Why I'm Not Going To Applaud Your Advert Just Because It's 'Photoshop-Free'

Why I'm Not Going To Applaud Your Advert Just Because It's 'Photoshop-Free'

Reading praise for an advert being “photoshop free”, I found myself questioning, what does that mean anymore?

Whenever an advertising campaign uses buzzwords like “photoshop-free”, I am always intrigued by what the company’s version of not altering a woman’s body looks like.

Fashion brand Anine Bing’s latest lingerie campaign is photoshop-free. It features a range of women aged between 19 and 64.

The founder of the LA based and Scandinavian influenced store stated in her blog: “The campaign is about loving yourself, celebrating yourself, being yourself, and wearing what you want to wear for yourself!”.

The campaign follows nine women who are are entrepreneurs, cancer survivors, philanthropists and mothers, and it focuses on these women being photographed in their “natural environment” - the selection in the diversity of women is conscious and praised.

Though the self-love aspect is fitting for a lingerie advert, unfortunately it does not feel inspiring.

The message behind the campaign may have been about body positivity and loving the places we all call home, but most of Anine Bing’s models were slim and model-esque, especially in the visuals shared with Teen Vogue.

This campaign is not explicitly made up of an assortment of body shapes, as would be required for it to be in the body positive arena - a term used to help women feel secure and beautiful regardless of their body shape.

From size, to scarring, to body hair, being proud of your body is the core value behind this movement on social media.

The Anine Bing campaign, which displays videos and photographs of women in the underwear sold, does tell stories of pregnancy and different creative leadership roles some of the women have.

Props are definitely to be given to Bing and her team for viewing diversity as being about more than just casting ‘ethnic’ models (ie. including a cancer survivor), but all of the bodies shown in the campaign still fit into Eurocentric and normative beauty standards.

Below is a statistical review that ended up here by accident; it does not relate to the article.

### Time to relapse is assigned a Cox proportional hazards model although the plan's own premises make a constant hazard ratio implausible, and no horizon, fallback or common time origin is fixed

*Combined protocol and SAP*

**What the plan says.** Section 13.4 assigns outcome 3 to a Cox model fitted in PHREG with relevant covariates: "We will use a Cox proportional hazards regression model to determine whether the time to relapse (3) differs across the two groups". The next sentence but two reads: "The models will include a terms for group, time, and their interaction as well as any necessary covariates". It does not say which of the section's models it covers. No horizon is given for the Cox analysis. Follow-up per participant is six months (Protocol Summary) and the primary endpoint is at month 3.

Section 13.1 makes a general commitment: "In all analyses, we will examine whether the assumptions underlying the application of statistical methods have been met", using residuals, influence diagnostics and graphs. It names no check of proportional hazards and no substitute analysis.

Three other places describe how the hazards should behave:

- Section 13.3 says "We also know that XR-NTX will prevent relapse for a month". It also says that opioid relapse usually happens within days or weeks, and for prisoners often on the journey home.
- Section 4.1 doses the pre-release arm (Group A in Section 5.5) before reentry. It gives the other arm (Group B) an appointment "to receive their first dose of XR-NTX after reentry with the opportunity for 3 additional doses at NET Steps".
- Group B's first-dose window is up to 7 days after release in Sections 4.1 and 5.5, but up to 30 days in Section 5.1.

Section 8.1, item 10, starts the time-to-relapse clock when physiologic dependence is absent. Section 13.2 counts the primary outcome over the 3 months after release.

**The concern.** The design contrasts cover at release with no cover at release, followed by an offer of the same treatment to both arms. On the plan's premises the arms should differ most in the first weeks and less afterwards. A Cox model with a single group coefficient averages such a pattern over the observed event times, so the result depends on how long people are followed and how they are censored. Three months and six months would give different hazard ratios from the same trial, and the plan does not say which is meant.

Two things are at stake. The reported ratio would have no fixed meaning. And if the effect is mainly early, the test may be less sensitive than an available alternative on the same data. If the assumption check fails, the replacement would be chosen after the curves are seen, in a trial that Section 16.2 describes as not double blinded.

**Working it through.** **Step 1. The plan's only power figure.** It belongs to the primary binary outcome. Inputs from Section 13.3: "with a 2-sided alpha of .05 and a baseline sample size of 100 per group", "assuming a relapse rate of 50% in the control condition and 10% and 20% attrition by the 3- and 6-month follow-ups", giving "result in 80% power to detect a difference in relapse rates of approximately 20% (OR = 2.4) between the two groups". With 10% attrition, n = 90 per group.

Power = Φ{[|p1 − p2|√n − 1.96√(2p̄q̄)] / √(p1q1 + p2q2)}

But for a campaign projecting variety, this seemed two dimensional; as if the clothing and accessories brand was on the ‘inclusivity’ bandwagon without truly committing.

The campaign was made up largely of white women stylised in their “natural setting” - out of nine models, just two are women of colour.

And although a few bumps may be shown on the models’ flesh through the simple act of sitting down, this is not anything new or boundary-pushing.

Instead of having a campaign which reflected reality, the advert was shown through a lens, which may not have had any post photoshop editing, but was narrow in displaying a broad spectrum of beauty and perceptions of women.

Plus - much can be achieved to portray beauty still far from the reality of many, with good natural light and rose-tinted editing.

Lingerie can be seductive and sexy, and underwear models have for the majority of time been suggested to also think a certain way.

Anine Bing had an opportunity to portray women in their underwear to be more interesting and well-rounded but fell into the trap of cliches.

One of their campaign models was founder of skincare line, Jessica Gomes. When featured on Anine Bing’s blog, Gomes was noted to be feeling “cheeky and naughty” in her lingerie.

These descriptions alongside a petite woman are not innovative. Nor is playing into the connotations of a pregnant woman being radiant and sunny.

Anine Bing’s campaign feels as though the intention may have been authentic but the execution lacked any major difference.

You probably shouldn’t be applauded for not editing what women really look like - that should just be the norm.


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